Define Prospective Case Study

For other uses of "prospective", see Prospective (disambiguation).

A prospective cohort study is a longitudinalcohort study that follows over time a group of similar individuals (cohorts) who differ with respect to certain factors under study, to determine how these factors affect rates of a certain outcome.[1] For example, one might follow a cohort of middle-aged truck drivers who vary in terms of smoking habits, to test the hypothesis that the 20-year incidence rate of lung cancer will be highest among heavy smokers, followed by moderate smokers, and then nonsmokers.

The prospective study is important for research on the etiology of diseases and disorders. The distinguishing feature of a prospective cohort study is that at the time that the investigators begin enrolling subjects and collecting baseline exposure information, none of the subjects have developed any of the outcomes of interest.[2] After baseline information is collected, subjects in a prospective cohort study are then followed "longitudinally," i.e. over a period of time, usually for years, to determine if and when they become diseased and whether their exposure status changes outcomes. In this way, investigators can eventually use the data to answer many questions about the associations between "risk factors" and disease outcomes. For example, one could identify smokers and non-smokers at baseline and compare their subsequent incidence of developing heart disease. Alternatively, one could group subjects based on their body mass index (BMI) and compare their risk of developing heart disease or cancer. Prospective cohort studies are typically ranked higher in the hierarchy of evidence than retrospective cohort studies[3] and can be more expensive than a case–control study.[4]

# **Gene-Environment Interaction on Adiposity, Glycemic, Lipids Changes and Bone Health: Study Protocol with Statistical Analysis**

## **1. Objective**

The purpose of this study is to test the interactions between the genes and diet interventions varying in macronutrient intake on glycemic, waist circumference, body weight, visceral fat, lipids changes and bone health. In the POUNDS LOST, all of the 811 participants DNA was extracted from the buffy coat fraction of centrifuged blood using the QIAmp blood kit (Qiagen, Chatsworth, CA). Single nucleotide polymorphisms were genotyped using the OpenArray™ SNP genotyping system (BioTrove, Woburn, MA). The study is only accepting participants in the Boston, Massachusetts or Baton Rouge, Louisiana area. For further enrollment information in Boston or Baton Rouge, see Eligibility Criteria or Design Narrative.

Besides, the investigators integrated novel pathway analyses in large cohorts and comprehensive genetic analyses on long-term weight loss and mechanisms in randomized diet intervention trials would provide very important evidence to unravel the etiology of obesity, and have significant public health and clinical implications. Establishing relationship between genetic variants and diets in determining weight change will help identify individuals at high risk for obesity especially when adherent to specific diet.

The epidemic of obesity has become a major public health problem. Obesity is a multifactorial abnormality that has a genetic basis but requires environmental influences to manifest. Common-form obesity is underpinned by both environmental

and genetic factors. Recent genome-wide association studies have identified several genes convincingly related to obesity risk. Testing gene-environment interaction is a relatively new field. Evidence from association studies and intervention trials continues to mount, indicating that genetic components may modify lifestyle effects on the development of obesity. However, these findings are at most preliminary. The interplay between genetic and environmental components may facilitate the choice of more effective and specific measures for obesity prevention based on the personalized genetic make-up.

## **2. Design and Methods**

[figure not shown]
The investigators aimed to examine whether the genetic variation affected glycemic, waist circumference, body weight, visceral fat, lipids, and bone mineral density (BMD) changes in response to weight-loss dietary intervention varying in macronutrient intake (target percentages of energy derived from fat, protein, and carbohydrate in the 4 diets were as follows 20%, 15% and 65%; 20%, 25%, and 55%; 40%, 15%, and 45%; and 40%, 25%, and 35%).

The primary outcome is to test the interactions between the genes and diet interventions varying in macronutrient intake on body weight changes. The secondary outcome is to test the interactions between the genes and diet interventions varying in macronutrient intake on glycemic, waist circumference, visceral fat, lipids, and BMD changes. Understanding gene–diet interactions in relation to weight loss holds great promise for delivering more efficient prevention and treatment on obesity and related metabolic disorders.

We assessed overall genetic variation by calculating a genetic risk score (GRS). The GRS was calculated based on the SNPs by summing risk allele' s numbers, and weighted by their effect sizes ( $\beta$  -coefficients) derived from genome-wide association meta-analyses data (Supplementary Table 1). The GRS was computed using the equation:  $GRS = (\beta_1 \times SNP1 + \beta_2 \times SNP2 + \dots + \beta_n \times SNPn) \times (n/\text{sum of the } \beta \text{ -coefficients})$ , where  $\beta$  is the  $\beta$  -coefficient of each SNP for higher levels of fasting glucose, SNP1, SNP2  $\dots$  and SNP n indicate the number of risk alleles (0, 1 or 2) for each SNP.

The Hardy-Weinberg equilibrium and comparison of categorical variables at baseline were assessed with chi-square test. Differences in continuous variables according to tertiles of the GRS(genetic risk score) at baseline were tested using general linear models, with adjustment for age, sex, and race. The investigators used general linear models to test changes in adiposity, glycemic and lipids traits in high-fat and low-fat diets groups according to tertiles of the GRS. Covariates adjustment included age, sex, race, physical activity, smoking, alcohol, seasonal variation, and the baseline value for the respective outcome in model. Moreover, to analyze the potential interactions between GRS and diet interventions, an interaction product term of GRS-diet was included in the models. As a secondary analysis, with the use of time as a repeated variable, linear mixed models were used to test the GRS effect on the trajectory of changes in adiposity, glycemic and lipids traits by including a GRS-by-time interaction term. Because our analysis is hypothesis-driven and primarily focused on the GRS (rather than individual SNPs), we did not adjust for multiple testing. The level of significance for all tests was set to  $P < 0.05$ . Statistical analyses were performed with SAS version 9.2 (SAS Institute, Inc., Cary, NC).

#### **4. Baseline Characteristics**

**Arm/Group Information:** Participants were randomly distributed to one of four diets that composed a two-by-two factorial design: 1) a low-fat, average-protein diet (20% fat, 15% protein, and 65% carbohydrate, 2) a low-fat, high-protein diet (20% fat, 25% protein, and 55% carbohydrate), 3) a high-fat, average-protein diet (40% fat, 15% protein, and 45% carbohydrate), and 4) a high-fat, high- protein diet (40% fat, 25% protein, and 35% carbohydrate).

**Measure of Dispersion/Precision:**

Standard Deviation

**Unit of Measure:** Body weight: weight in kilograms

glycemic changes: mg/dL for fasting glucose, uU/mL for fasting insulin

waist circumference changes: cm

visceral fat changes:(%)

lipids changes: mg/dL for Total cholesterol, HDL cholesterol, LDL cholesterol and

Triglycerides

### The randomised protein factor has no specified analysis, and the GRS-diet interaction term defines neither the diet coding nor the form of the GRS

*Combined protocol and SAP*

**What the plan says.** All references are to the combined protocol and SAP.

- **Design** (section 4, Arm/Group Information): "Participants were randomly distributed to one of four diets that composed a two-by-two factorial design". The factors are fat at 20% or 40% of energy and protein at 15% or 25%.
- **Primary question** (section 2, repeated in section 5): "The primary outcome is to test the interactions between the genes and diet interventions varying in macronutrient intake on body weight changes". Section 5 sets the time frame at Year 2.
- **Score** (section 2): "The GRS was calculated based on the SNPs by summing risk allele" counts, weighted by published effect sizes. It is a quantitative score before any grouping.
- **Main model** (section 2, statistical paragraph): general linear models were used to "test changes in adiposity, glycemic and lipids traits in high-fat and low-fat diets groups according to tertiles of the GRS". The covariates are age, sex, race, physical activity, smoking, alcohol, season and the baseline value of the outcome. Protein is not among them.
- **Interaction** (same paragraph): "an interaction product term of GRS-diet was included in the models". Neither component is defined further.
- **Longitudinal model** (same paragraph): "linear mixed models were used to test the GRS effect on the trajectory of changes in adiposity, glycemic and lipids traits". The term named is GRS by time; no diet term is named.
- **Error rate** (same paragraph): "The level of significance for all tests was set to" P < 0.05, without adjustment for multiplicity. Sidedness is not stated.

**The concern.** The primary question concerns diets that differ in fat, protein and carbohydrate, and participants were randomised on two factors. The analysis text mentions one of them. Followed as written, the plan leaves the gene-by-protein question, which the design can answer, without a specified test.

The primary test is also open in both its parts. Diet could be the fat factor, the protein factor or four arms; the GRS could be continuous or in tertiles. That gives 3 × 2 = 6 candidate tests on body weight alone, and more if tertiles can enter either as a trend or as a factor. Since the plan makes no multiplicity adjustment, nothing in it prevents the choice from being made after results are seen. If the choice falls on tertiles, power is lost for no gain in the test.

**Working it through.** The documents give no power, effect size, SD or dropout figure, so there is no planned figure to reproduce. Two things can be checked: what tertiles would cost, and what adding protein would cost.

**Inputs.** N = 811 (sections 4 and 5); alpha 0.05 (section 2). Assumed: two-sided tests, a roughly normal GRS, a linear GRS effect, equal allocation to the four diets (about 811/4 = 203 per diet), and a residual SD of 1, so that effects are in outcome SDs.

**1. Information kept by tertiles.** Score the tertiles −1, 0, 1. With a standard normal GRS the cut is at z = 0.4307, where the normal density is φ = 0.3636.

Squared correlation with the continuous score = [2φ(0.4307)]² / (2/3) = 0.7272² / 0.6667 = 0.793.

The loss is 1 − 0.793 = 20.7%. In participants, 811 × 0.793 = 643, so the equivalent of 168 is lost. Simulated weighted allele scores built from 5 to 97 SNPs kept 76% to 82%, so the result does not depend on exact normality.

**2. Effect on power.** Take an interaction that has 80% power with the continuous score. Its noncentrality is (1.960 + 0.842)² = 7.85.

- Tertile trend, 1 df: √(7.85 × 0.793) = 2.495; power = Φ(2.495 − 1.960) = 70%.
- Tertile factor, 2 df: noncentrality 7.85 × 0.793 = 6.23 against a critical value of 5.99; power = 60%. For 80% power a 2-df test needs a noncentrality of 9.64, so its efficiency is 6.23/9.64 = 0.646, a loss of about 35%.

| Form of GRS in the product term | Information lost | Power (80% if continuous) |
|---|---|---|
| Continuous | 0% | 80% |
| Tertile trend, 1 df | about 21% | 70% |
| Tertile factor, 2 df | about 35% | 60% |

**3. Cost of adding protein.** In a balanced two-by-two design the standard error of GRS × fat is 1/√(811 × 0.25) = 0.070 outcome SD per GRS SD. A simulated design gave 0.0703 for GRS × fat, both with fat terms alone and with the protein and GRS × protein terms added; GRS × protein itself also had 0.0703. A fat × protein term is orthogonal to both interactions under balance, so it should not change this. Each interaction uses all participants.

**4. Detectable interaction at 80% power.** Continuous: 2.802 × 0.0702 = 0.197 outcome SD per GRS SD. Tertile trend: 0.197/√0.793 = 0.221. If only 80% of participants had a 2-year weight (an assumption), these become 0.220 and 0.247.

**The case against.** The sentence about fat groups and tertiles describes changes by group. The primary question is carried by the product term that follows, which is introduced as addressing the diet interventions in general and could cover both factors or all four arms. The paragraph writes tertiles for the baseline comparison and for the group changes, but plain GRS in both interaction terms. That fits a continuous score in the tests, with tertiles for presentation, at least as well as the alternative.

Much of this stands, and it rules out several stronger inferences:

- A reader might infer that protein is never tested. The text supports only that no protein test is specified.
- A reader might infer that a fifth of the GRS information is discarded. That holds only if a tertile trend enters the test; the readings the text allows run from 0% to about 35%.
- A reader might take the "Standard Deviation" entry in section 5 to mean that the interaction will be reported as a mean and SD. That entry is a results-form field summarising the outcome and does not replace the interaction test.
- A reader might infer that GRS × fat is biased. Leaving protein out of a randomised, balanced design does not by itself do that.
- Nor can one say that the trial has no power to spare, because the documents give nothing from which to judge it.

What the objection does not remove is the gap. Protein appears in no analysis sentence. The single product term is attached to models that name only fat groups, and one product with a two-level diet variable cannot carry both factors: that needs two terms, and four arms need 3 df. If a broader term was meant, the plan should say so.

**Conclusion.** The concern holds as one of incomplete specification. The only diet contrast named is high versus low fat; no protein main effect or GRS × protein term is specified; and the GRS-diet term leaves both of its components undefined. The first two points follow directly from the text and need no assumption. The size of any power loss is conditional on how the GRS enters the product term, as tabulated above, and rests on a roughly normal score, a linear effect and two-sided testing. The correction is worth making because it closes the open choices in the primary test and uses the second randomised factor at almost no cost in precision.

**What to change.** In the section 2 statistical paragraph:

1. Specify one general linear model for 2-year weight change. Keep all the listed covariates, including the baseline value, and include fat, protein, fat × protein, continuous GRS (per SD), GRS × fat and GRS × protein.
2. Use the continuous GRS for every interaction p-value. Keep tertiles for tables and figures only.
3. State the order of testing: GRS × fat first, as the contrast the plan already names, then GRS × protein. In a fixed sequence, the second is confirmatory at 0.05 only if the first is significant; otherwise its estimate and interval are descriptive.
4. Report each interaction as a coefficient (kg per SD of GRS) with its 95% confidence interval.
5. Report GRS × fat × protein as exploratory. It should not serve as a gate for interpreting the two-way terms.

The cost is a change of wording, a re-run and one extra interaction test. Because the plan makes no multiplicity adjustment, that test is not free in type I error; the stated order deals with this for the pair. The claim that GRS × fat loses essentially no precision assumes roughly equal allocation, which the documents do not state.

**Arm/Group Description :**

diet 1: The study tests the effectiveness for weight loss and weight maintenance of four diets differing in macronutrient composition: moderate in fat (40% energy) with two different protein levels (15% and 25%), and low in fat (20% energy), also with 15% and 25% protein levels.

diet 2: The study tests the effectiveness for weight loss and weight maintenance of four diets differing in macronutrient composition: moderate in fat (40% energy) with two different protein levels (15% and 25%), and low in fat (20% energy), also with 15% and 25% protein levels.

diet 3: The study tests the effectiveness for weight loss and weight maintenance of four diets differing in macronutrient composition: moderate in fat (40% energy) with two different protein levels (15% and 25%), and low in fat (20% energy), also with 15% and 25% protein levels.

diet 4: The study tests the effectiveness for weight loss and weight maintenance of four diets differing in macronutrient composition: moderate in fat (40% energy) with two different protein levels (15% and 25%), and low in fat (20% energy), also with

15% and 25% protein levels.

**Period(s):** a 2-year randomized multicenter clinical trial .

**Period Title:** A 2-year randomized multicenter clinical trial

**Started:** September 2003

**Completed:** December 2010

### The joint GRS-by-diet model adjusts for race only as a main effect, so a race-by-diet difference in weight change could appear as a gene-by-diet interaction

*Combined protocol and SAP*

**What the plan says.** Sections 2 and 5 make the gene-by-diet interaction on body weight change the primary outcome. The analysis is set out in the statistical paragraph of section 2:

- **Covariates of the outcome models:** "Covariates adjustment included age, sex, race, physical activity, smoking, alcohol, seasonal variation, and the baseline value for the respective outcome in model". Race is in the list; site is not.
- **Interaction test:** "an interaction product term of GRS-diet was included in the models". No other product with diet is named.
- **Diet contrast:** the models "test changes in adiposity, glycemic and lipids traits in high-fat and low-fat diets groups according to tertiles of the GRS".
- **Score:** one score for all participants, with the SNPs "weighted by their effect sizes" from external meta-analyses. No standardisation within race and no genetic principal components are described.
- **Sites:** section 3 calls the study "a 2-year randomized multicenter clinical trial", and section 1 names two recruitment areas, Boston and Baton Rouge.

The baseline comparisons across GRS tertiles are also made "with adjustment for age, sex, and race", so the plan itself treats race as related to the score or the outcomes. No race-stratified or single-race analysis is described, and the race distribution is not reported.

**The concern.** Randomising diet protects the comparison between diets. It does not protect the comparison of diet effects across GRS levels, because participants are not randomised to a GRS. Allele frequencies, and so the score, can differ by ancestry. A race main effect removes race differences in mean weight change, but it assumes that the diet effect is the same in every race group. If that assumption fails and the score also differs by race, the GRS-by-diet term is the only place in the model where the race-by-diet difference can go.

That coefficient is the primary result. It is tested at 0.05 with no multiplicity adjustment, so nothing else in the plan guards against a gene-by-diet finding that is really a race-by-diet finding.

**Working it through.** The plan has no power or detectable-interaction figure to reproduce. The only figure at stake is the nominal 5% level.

One of the advantages of prospective cohort studies is they can help determine risk factors for being infected with a new disease because they are a longitudinal observation over time, and the collection of results is at regular time intervals, so recall error is minimized.[5][6]


The Strengthening the Reporting of OBservational studies in Epidemiology (STROBE) recommends that authors refrain from calling a study ‘prospective’ or ‘retrospective’ due to these terms having contradictory and overlapping definitions.[7] STROBE also recommends that whenever authors use these words, they specify which definition they use, including a detailed description of how and when data collection took place.



 This article incorporates public domain material from the U.S. National Cancer Institute document "Dictionary of Cancer Terms".

  1. ^"Definition of prospective cohort study - NCI Dictionary of Cancer Terms". 
  2. ^LaMorte, Wayne. "Prospective and Retrospective Cohort Studies". Boston University College of Public Health. Retrieved Nov 25, 2013. 
  3. ^.